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    Donnetta Lavinia Grays Infuses A.C.T.’s “Let There Be Love” with Emotional Honesty

    Talented actress Donnetta Lavinia Grays is a great conversationalist who loves the art of storytelling, as evidenced by her standout work on compelling TV shows such as “The Blacklist” and “Law and Order.” Theater is where her focus and intensity especially resonate, as in American Conservatory Theater’s upcoming production, Let There Be Love. This intimate family drama tells the story of Alfred, a cantankerous and aging West Indian immigrant living in London.

    He has managed to alienate all of those around him—including his equally headstrong lesbian daughter, with whom he rarely sees eye to eye. That’s where Grays comes in, as she plays the daughter, Gemma. Here, Grays shares more about her role, the distinguished playwright who wrote the drama, and what she hopes to do when she is in San Francisco.

    San Francisco Bay Times: Please describe your character and how LGBT issues and culture are addressed in the play.

    Donnetta Lavinia Grays: I play Gemma, a thirty-something-year-old lesbian whose strained relationship with her father Alfred—around whom the play is centered—serves as a major thru line in the play. She is the daughter of this strong-minded surly immigrant man from Grenada who, in his mind, hasn’t lived up to the expectations he has set for her. Conversely, Alfred is far from the ideal father Gemma imagines. The play doesn’t examine the journey of coming out to your parents or being out as a point, but takes this interesting turn that deals a little bit more with the power of information. There are things both Alfred and Gemma know about each other, but refuse to let the other in on as a means of maintaining their emotional distance. It’s often biting and hurtful. Their relationship is damaged to the point where withholding these major life details—either joyful of painful—becomes a weapon. It’s pretty powerful stuff.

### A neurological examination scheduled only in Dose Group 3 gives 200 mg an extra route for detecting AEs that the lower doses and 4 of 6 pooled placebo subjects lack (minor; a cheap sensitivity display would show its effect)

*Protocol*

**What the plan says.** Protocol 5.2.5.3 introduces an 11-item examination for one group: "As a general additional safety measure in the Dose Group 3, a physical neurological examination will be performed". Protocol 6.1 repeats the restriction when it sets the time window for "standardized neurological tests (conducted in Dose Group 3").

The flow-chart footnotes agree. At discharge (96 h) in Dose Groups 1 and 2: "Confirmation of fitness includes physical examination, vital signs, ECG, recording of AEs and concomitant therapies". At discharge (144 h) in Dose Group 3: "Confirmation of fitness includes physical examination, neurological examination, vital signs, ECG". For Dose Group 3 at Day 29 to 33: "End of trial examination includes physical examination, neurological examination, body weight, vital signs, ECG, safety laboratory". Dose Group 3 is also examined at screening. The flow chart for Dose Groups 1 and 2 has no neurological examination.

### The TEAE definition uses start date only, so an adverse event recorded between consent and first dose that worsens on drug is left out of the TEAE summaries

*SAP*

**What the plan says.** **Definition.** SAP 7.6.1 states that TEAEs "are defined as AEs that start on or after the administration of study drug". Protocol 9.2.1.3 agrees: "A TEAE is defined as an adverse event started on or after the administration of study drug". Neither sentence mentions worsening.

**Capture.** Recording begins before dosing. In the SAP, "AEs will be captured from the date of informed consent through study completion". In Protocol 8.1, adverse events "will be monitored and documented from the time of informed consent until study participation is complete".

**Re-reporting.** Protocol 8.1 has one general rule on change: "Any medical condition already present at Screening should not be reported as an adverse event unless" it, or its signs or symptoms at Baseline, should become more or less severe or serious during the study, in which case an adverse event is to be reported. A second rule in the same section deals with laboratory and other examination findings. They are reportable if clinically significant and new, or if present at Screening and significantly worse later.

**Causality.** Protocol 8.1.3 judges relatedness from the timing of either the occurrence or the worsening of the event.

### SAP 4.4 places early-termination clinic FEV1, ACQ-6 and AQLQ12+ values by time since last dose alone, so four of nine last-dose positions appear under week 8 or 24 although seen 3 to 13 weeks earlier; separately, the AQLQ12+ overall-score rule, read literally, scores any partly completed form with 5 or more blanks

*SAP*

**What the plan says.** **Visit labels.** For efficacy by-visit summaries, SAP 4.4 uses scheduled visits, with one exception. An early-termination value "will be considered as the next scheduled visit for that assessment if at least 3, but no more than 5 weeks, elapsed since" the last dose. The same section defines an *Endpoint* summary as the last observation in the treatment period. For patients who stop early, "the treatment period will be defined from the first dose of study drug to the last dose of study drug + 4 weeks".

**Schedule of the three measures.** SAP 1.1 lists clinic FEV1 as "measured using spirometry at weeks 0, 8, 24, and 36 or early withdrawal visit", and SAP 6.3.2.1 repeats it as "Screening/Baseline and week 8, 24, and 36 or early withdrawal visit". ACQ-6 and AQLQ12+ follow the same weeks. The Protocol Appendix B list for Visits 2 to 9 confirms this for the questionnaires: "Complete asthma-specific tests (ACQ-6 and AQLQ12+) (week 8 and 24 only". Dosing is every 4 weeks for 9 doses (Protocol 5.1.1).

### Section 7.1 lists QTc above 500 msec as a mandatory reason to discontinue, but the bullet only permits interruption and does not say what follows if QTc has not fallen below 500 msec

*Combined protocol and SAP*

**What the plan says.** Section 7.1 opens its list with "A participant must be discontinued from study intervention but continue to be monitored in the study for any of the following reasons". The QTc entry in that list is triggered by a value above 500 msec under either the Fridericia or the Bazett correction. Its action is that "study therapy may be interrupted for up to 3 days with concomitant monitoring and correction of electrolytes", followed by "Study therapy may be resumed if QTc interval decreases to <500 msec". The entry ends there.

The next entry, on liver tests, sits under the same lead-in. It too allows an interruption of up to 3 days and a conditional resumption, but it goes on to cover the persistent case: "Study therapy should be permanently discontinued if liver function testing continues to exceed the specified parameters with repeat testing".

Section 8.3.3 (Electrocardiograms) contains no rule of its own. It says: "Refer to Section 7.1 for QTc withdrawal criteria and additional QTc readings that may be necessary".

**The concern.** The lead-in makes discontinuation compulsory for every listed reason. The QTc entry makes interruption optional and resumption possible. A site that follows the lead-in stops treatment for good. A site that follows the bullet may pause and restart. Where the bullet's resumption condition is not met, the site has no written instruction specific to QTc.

GraysSan Francisco Bay Times: What attracted you to the role?

    Donnetta Lavinia Grays: It has always been important to me as a queer woman to fill spaces where we are being represented on stage. I hope to bring honesty and specificity to these roles, and possibly fill awareness and cultural gaps when a playwright from a different experience may not have fully considered our perspective in crafting their queer characters. More to the question, in regards to this piece, I have never played a role like Gemma before—someone whose emotional cracks are exposed despite her best efforts to hide them. I’m usually asked to have more control and authority, and it has been lovely to be a bit more rebellious.

    San Francsico Bay Times: So many of us over a certain age are dealing with parent/caregiving matters. Do you think that Gemma handles her particular situation well?

    Donnetta Lavinia Grays: That is a tricky question. Gemma and Alfred’s relationship has a healthy tarnish on it. But, there is an awesome responsibility children have for their aging parents’ care. Gemma makes the choice, along with her sister, to have an outside professional care person, Maria, take on the major responsibilities of Alfred’s care. A decision made without his input. For many of us, there is a tremendous amount of stigma surrounding getting outside care or putting our parents in homes. In Gemma’s case, however, I have to consider her willingness and ability to actually take on Alfred’s care and his willingness to receive it from her. Everyone’s story and resources are different. For Gemma, I think she is doing the best she can.

    San Francisco Bay Times: How is jazz woven into the drama?